Softening Iterations - Setting up for success


You have an approved project that is about to begin - the project team is in place, the product owner has been identified - the stakeholders are eagerly waiting to see results of this agile approach that they have all heard good things about ...

Here's your dilemma ... the stakeholders are expecting to see tangible progress at the end of the first iteration in two or three weeks - having been through presentations of Agile processes. But you know that it's really not feasible to deliver anything remotely useful in that short a period. Agile processes warrant early delivery of business value, stressing on working code. Release planning and iteration planning are all based around user stories completed to the extent of being ready to deploy. But the reality is often different.

At this stage in any project of significant size - the team has to spend a lot of time in setting up the baseline architecture, understanding the overall requirements of the application and trying to get a grasp of the business that the application will serve. Very rarely will a team be able to actually produce production grade code that directly adds business value, in the early iterations. This problem can be especially critical in situations where an agile approach is being introduced - as product owners and other business stakeholders can very quickly give up on the process when their raised expectations of early delivery are not quite met.

In legacy processes, the initial phases of the development lifecycle are devoted to analysis and design. Under Unified Process, the inception and elaboration phases address these issues nicely. But needless to say, the stage gate approach of these methodologies is essentially contradictory to agile processes, and if followed can potentially ruin the project.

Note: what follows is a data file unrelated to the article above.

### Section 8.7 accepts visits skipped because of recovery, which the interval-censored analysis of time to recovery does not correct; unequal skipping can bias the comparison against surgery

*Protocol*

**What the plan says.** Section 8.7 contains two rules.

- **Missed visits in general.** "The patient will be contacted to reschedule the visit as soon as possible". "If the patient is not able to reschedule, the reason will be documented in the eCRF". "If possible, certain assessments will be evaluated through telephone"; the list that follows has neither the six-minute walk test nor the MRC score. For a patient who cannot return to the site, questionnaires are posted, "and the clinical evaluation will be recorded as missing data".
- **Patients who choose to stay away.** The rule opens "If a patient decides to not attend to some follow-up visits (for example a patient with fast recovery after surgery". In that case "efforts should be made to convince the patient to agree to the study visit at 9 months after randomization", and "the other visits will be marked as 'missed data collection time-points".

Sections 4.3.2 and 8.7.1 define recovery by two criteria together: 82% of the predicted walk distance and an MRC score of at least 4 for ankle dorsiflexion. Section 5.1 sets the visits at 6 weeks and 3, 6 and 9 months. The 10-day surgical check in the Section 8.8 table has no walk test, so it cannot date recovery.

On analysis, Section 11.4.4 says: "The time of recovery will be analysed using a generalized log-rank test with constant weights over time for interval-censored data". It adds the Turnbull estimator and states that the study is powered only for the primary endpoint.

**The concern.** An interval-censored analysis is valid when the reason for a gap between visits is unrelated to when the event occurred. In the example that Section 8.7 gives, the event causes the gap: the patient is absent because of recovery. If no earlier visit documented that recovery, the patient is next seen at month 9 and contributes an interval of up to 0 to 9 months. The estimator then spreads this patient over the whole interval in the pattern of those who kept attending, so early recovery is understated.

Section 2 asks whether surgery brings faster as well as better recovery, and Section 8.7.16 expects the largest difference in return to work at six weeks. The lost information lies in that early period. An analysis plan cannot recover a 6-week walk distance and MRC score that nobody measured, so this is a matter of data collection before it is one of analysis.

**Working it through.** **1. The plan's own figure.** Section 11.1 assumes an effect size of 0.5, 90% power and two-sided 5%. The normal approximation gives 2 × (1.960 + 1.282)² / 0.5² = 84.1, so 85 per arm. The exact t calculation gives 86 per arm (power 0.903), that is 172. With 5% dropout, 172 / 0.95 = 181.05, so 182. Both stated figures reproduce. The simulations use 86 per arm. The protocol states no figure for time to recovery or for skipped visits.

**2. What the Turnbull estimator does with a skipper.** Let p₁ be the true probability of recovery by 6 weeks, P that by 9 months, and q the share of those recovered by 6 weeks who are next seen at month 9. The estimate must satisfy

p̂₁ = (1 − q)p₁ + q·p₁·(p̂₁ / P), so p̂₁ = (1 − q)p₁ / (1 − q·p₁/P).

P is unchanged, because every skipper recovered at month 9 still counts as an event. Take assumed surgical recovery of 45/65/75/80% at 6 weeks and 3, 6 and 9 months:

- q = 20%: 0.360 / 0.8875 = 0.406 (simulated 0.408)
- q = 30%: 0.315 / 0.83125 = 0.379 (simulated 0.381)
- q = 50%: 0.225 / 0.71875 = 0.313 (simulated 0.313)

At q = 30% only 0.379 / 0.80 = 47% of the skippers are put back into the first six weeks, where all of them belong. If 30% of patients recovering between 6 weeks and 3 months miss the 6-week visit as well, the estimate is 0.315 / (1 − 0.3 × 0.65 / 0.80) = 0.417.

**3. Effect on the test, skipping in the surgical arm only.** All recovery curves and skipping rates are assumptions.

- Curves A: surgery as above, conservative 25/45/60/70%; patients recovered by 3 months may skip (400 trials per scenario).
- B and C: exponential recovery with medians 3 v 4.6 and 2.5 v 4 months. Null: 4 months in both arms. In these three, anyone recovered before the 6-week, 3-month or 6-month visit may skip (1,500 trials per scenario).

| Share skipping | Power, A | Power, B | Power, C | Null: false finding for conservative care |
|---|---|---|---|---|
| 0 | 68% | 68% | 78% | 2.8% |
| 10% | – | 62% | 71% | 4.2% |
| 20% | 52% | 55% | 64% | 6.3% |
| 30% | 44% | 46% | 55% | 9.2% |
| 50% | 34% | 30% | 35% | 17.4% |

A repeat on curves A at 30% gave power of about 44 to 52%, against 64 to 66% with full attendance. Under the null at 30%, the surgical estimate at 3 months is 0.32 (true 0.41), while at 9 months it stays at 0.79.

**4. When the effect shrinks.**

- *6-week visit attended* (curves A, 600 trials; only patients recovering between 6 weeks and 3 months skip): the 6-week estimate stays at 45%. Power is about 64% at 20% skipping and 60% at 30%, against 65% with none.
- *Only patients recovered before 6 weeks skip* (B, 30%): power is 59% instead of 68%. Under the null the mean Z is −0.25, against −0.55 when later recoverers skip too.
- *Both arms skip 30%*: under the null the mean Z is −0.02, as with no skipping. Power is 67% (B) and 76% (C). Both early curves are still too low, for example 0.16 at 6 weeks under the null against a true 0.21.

To effectively resolve this dilemma, I would like to introduce the concept of one or two iterations in the beginning of a project that are devoted to unknotting the jumble of the largely unknown project. These iterations have very specific roles for everyone in the team - including the product owner. They also have specific deliverables - code and non-code. These iterations are distinguished from the rest of the iterations that follow by their activities as well as by name. The term I like to use is " Softening Iterations " - as a counterpart to the "Hardening Iterations" that are typically used at the end of a project to tie loose ends. The purpose of characterizing these iterations is three fold -


  1. Set the expectation of stakeholders - By communicating the unique nature of the early iterations, we alleviate the risk of losing the excitement factor in stakeholders. They now know that during softening, the focus is slightly different and they themselves are full participants in ramping up for later iterations.
  2. Enable the team to go through the essential start-up stories - A standard set of start-up stories that are common to most development projects are reviewed. Some of these may not be necessary for a project - while some others may come up in the process of going through the steps. I have listed the most common softening stories later. This way the team goes through the discipline of a process - without being constrained by it.
  3. Allow the team to get used to working together - An essential part of softening is to strengthen the team. Success of Agile depends on a establishing a team that effectively collaborates to achieve team goal. Practices like pair programming and daily stand-ups need a level of understanding that comes with some focused team building.


I need to emphasize that softening iterations are truly agile iterations - they have little in common with an analysis phase of classic waterfall or with the inception and elaboration phases of a non-agile RUP implementation. Like other later iterations - softening iterations are time-boxed, have daily scrum style stand-up meetings, have an iteration plan and have stories that need to be delivered. The only difference is in the nature of the stories. They are not always classic user stories that translate to product features. They are related to infrastructure setup, architecture, user experience, understanding of feature requirements and finally - team building.

The fundamental difference between softening in Agile and the early phases in more traditional methodologies is that softening iterations seamlessly morph into the later iterations that deliver deployment

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